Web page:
I would like to take this opportunity to thank everyone for their messages of encouragement and support following my appointment as Chair of the Kilmarnock Supporters Society Limited (the Killie Trust to you and I). I am extremely proud to follow in the footsteps of Stevie Lockhart, Colin Hargreaves and Barry Richmond, all of whom have done a tremendous job for us over the past eleven years, and I shall endeavour to follow suit.
As we welcome in a new year I thought it apt to reassure our members that the Trust will continue to pursue community ownership for Kilmarnock Football Club, with the first stage towards that being meaningful and democratic fan representation on the club’s board. As was reported at our recent AGM, we are in dialogue with the Club in regards this matter and have offered to source significant and continued investment in an effort to kick start proceedings.
It was great to see Hibernian Chairman Rod Petrie echo the thoughts of so many others in the higher echelons of Scottish football by admitting the landscape of Scottish football is changing and that clubs will have to embrace community ownership and that Hibs would strive to be “a progressive, forward thinking and modern” club by now pursuing this avenue themselves. Many more will surely embrace said ethos soon if Scottish clubs are to survive and flourish, and we should be taking a lead on this.
In the coming year our focus will be to increase our membership significantly, and also persuade more local businesses to support our vision. Marie Macklin CBE of the Klin Group showed her support of the Trust and our aims by donating to us a significant number of her own shares in Kilmarnock FC which saw the Trust become the club’s second largest shareholder at the time; of course we do not expect such generosity from everyone, but it was still fantastic to see her being recognised in the New Year’s honours list for her services to local economic regeneration and entrepreneurship, well done Marie!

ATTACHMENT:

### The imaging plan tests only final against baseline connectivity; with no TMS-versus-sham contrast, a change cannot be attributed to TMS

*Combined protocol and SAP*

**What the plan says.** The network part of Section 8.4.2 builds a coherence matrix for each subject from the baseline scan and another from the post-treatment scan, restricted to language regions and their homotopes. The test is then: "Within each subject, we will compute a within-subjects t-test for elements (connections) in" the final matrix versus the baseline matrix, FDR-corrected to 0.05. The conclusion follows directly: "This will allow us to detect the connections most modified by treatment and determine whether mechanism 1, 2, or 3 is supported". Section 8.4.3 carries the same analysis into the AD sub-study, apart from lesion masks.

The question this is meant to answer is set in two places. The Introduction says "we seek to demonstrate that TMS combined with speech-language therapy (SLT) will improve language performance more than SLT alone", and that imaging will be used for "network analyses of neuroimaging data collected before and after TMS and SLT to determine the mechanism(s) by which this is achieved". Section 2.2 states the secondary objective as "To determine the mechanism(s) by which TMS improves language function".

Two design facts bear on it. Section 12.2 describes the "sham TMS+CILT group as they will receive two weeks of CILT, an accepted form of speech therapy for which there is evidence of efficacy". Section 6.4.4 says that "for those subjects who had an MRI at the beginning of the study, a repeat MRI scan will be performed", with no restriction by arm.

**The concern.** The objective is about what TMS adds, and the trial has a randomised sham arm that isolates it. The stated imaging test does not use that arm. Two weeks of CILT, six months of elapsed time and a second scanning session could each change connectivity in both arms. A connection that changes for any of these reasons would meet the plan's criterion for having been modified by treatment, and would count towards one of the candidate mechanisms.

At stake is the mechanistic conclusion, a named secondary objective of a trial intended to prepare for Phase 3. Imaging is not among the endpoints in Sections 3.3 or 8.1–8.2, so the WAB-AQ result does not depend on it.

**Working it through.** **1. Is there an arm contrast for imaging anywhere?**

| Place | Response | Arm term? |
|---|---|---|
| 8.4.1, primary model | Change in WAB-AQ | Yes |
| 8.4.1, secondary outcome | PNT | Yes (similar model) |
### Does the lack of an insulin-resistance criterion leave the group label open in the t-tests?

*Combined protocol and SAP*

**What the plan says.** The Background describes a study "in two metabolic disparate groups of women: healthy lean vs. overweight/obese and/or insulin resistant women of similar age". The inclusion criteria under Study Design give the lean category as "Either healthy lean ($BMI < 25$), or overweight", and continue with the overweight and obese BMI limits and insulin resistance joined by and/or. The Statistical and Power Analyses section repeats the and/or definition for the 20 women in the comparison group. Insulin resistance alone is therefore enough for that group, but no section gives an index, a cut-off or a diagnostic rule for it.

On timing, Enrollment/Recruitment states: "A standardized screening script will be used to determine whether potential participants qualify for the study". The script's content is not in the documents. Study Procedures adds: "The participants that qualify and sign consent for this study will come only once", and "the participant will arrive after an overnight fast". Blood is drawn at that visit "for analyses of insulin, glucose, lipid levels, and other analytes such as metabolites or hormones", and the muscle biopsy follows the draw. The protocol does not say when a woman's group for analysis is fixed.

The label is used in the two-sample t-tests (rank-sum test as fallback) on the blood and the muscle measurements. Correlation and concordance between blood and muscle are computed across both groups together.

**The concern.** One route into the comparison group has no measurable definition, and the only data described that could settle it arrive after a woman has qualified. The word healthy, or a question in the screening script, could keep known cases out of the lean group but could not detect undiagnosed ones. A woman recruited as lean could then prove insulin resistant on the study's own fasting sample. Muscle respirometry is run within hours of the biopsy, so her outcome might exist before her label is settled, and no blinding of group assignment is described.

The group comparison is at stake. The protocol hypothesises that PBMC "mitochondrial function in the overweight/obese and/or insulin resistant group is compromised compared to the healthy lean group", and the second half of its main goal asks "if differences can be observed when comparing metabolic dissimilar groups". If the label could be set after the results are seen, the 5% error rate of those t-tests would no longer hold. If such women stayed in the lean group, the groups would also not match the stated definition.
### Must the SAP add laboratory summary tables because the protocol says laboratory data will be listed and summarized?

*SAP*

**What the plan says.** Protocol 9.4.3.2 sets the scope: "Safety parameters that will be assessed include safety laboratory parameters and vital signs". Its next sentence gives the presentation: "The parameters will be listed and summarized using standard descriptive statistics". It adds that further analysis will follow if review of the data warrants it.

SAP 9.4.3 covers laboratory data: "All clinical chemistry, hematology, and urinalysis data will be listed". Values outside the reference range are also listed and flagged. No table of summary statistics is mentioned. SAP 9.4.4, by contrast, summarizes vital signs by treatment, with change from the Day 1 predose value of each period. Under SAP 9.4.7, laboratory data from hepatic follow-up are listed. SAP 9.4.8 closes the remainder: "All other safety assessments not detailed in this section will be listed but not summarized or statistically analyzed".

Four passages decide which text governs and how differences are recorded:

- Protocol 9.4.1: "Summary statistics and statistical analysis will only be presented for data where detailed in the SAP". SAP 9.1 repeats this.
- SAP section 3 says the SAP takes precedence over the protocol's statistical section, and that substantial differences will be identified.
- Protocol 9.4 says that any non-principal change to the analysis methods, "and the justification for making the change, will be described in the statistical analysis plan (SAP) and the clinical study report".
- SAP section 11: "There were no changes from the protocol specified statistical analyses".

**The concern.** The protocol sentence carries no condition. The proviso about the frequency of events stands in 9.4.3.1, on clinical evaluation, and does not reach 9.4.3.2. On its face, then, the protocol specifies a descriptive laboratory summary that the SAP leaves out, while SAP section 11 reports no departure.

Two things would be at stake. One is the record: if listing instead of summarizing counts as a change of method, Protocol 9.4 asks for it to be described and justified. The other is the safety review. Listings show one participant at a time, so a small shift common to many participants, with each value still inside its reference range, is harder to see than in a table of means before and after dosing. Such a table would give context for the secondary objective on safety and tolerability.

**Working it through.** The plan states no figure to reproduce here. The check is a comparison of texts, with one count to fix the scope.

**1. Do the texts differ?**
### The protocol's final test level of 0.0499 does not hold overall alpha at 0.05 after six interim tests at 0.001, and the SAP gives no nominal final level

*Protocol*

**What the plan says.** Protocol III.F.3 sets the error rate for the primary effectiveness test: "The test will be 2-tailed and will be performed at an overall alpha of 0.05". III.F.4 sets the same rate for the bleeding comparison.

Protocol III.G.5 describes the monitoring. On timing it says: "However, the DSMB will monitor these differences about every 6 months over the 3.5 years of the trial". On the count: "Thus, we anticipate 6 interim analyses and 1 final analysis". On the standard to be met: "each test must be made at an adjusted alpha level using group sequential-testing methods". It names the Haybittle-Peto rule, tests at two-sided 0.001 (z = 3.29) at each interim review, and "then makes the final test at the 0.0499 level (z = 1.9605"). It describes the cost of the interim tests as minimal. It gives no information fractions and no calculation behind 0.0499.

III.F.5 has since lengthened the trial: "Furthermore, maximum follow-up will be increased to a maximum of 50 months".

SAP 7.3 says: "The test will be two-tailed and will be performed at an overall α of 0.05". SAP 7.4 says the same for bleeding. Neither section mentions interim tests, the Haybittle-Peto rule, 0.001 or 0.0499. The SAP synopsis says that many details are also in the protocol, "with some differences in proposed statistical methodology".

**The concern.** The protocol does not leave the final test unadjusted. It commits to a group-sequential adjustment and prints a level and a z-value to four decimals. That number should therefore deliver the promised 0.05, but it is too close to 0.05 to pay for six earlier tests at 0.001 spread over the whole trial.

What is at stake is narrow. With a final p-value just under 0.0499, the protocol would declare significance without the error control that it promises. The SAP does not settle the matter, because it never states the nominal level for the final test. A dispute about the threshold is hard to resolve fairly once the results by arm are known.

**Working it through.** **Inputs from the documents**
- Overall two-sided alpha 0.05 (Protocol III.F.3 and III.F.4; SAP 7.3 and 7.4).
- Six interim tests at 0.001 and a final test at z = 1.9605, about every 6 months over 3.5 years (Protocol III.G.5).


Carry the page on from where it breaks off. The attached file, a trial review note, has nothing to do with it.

A few of our long serving board members stood down at our recent AGM and we are extremely grateful for their valued contribution over the years. While there are more than enough to ensure continuity, we have approached a few replacements already to keep the numbers up and work load manageable, the announcements will follow shortly and I am sure that our members will not be disappointed. 2015 will be a big year for the Killie Trust and rest assured that the Board are all fully committed to our club and community and will continue to press for what is best for both. Here’s to us all having a Happy New Year!
Last night the Killie Trust Board appointed our new chairman to replace Barry Richmond, who stepped down at the recent AGM after seven years in the role. Jim Thomson, a “weel kent” face in the world of all things Killie, has agreed to take on the role for the next year at least. Jim retired from the police force in 2008 after 30 years of service before joining the Trust Board in 2009. He was instrumental in setting up and operating the K-STEP Programme for local school children which led to the Trust being awarded a large grant from the Royal Bank of Scotland, among many other achievements. Jim is also a dedicated committee member of the Young Kilmarnock coaching organisation, which is the envy of every football club in the country.